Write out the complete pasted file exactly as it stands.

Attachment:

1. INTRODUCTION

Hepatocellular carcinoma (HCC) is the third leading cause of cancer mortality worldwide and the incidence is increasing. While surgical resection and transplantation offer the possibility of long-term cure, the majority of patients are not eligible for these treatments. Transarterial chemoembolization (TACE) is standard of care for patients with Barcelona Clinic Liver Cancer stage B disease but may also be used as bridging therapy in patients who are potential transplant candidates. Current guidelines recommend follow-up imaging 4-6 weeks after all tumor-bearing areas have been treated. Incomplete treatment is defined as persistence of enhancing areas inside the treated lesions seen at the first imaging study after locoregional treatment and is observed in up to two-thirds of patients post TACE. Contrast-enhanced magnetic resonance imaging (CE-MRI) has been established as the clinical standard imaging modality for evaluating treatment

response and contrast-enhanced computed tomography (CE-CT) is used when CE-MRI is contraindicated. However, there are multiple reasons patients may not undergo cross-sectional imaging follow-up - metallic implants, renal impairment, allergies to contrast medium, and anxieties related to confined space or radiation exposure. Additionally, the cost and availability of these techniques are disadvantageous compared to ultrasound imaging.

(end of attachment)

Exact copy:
1. INTRODUCTION

Hepatocellular carcinoma (HCC) is the third leading cause of cancer mortality worldwide and the incidence is increasing. While surgical resection and transplantation offer the possibility of long-term cure, the majority of patients are not eligible for these treatments. Transarterial chemoembolization (TACE) is standard of care for patients with Barcelona Clinic Liver Cancer stage B disease but may also be used as bridging therapy in patients who are potential transplant candidates. Current guidelines recommend follow-up imaging 4-6 weeks after all tumor-bearing areas have been treated. Incomplete treatment is defined as persistence of enhancing areas inside the treated lesions seen at the first imaging study after locoregional treatment and is observed in up to two-thirds of patients post TACE. Contrast-enhanced magnetic resonance imaging (CE-MRI) has been established as the clinical standard imaging modality for evaluating treatment

response and contrast-enhanced computed tomography (CE-CT) is used when CE-MRI is contraindicated. However, there are multiple reasons patients may not undergo cross-sectional imaging follow-up - metallic implants, renal impairment, allergies to contrast medium, and anxieties related to confined space or radiation exposure. Additionally, the cost and availability of these techniques are disadvantageous compared to ultrasound imaging.